These attacks killed people indiscriminately, regardless of language, faith, nationality, gender or age.

In troubled times, language can divide or bind us.

When I think of the victims of violence, including the refugees, I remember the expression Salah taught me.

Taht al rasa. I am under your protection.

Cheryl Hatch is a writer, photojournalist and visiting assistant professor of journalism in the public interest at Allegheny College.

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Key to success in class, and life, is to show up–even when things get tough

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Outside the Box by Cheryl Hatch

copyright 2014

Last fall at the annual welcome bash at the president’s house, I met Allegheny’s new professor of Arabic, Reem Hilal, and her mother.

Ahlan wa sahlan, I said. Welcome.

I chatted with Hilal in my rusty Egyptian dialect and I told her I’d love to study Arabic.

Ahlan wa sahlan, she said.

I next met Reem Abou Elenain, the Fulbright foreign language teaching assistant, who hails from Alexandria, Egypt. Both Reems—Hilal and Abou Elenain—insisted my Arabic was too advanced for the beginning course and advised me to join the intermediate class. I knew better.

I have lived in Saudi Arabia and Egypt and I worked for a significant stretch of my career in the Middle East and Africa. I have no formal training in Arabic. I learned by ear—and by necessity.

I speak street. I knew enough Arabic to scream at the man who called me a sharmota, whoreas I passed near Tahrir Square when I was a young journalist in Cairo. I had enough vocabulary and moxie—yes, moxie is part of the language—to talk riot police into letting me pass through their phalanx during Gulf War protests.

Yet, I don’t know classical Arabic, the gorgeous language of the Quran, Islam’s holy book, with its lyrical script that I can barely read and a grammar I have never tackled.

I held my own in the early weeks of intermediate Arabic. As the semester passed, I attended fewer classes. As a professor, I discovered that teaching class, grading assignments and attending meetings often sidelined my attempts at being a student.

And, as a professor, I am keenly aware that I set an example whether I am in front of a class or in it. By midterm, I realized I couldn’t keep up—and worse, I wasn’t setting a good example. I was embarrassed when I didn’t have the right answers to write on the white board. The students were gracious and patient with me. I eventually beat a retreat.

This semester Reem Hilal is on maternity leave and Reem Abou Elenain is back in Egypt. I spoke with Bilal Humeidan, the professor teaching Arabic this fall, and Salah Algabli, the new Fulbright assistant.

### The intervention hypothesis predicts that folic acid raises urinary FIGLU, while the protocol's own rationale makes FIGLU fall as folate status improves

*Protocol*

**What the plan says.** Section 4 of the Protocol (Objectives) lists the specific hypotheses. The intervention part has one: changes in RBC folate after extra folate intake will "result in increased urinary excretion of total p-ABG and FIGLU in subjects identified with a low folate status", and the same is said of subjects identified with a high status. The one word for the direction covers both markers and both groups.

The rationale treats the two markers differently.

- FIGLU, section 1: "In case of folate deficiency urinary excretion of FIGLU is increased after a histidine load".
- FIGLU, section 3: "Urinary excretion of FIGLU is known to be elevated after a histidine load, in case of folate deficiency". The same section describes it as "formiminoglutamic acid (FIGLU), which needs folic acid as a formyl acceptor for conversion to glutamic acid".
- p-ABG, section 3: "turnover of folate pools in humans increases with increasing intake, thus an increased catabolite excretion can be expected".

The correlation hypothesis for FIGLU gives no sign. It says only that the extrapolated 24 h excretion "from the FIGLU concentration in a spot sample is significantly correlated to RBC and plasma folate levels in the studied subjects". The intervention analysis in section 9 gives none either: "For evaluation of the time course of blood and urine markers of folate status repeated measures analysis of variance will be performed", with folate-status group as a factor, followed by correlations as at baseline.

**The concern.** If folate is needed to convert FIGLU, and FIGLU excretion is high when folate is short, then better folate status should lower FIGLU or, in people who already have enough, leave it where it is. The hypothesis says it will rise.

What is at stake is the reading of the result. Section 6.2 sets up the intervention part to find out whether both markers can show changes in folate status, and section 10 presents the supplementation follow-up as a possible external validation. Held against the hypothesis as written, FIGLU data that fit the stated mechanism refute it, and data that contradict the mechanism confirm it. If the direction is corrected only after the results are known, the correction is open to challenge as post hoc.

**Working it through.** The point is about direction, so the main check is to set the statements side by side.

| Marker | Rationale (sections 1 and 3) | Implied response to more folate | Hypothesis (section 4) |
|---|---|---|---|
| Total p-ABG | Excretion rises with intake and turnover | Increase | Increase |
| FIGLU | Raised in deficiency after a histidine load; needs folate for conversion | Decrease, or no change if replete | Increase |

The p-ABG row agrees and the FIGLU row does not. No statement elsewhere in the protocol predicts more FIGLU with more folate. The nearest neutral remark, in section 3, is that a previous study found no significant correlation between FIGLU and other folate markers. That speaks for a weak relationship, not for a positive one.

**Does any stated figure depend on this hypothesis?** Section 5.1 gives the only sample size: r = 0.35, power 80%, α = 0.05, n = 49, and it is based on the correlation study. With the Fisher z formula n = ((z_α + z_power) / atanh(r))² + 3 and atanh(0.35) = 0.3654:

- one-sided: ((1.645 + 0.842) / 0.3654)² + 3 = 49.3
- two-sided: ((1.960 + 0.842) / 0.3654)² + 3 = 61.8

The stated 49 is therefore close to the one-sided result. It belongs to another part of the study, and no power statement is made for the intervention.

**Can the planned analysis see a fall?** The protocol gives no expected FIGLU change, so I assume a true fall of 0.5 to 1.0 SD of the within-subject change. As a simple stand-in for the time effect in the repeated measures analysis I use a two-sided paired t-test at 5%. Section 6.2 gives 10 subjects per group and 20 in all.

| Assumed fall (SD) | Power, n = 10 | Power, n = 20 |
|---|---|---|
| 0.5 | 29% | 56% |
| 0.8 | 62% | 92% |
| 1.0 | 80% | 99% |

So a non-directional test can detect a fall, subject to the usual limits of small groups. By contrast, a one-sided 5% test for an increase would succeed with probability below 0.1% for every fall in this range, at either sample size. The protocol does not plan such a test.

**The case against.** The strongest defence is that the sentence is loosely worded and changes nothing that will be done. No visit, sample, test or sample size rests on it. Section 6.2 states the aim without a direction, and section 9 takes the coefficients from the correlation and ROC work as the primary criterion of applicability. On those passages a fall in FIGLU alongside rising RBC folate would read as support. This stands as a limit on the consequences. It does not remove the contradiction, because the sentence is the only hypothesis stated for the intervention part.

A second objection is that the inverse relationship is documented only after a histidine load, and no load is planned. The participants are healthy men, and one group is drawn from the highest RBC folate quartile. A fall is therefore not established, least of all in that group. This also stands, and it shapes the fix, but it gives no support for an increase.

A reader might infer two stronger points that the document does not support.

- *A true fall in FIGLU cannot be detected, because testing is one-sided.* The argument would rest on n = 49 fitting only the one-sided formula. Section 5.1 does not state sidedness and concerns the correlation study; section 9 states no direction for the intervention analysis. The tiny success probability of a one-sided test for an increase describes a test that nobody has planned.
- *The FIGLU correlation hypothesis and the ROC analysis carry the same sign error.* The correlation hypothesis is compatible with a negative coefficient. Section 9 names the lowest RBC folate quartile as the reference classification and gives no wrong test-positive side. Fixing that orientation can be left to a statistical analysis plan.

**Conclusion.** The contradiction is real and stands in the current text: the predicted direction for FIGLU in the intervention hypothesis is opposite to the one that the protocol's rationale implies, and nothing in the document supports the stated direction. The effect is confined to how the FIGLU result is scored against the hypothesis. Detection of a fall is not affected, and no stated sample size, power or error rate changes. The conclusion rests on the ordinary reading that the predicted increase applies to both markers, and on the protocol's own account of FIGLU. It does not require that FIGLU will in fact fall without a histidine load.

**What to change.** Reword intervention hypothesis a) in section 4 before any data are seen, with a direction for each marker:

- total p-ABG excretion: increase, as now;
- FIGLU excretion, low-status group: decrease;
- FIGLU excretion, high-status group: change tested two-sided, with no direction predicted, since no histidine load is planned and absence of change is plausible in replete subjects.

Déjà vu.

After chatting with me, Salah insisted I take intermediate Arabic. I insisted I needed the beginning class.

Three times each week, I join a group of intrepid Allegheny students in a tiny classroom in Ruter Hall where we stumble and sparkle through our Arabic lessons. It’s fun to be a student. I join others at the board for dictation exercises. We play games to improve our vocabulary.

Last week Humeidan led an impromptu Arabic version of Pictionary, a game I’ve never played in English. The word was shebaab, people. As I stood at the board with my dry erase marker poised, I decided it would take too long to draw a crowd of faces, so I wrote the word in Arabic. I felt clever. Problem solved. My team guessed correctly—though I was disqualified. Not so clever. I learned a player can only draw images—no words allowed.

Who knew? I know I’m still competitive, just as I was as an undergrad. I still strive for an A in class.

I took the first quiz. I wasn’t sure how I’d done. I would like to have studied more. I would prefer if my memory and retention were as sharp as when I studied French and Russian years ago at Oregon State University.

When the professor returned my quiz, I didn’t dare look at it. I hesitated. Then I opened it slowly and peaked at the score. An A. A smile busted out across my face and I busted into a happy dance.

I couldn’t help myself. I posted on Facebook. “I got an A on my Arabic quiz. As a student, I’ve still got game.” My friends around the world gave me thumbs up.

I enjoy learning. I don’t mind looking silly, taking a risk in Pictionary or mispronouncing a word. I’m learning to read and write Arabic. Alhamdulillah. Thanks be to God.

I do mind falling behind. It is getting tougher to keep up now. We switched books and gears. We’ve finished learning the alphabet and we’re on to bigger things: grammar, syntax and verbs. The amount of homework and the time needed to complete it doubled overnight.

I tell students in our journalism courses that one of the keys to success in class, and in life, is to show up. That’s what I intend to do. Keep showing up.

There’s a midterm on the horizon.

I can do this. Insha’allaah. If God wills it.

http://www.meadvilletribune.com/opinion/outside-the-box-key-to-success-in-class-and-life/article_ce85287a-5a23-11e4-939a-d74312c02238.html

Cheryl Hatch is a writer, photojournalist and visiting assistant professor of journalism in the public interest at Allegheny College.

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A seat at the table

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Outside the Box

a weekly column by Cheryl Hatch

copyright 2014

http://www.meadvilletribune.com/opinion/x493485708/Getting-a-seat-at-the-table-takes-a-strong-jaw-and-spirit

When I graduated from college, I had no job. I was told to get an unpaid internship to build my portfolio.

Even then, I balked. I didn’t like the idea of working for no money; however, I relented and found a gig at the local daily newspaper.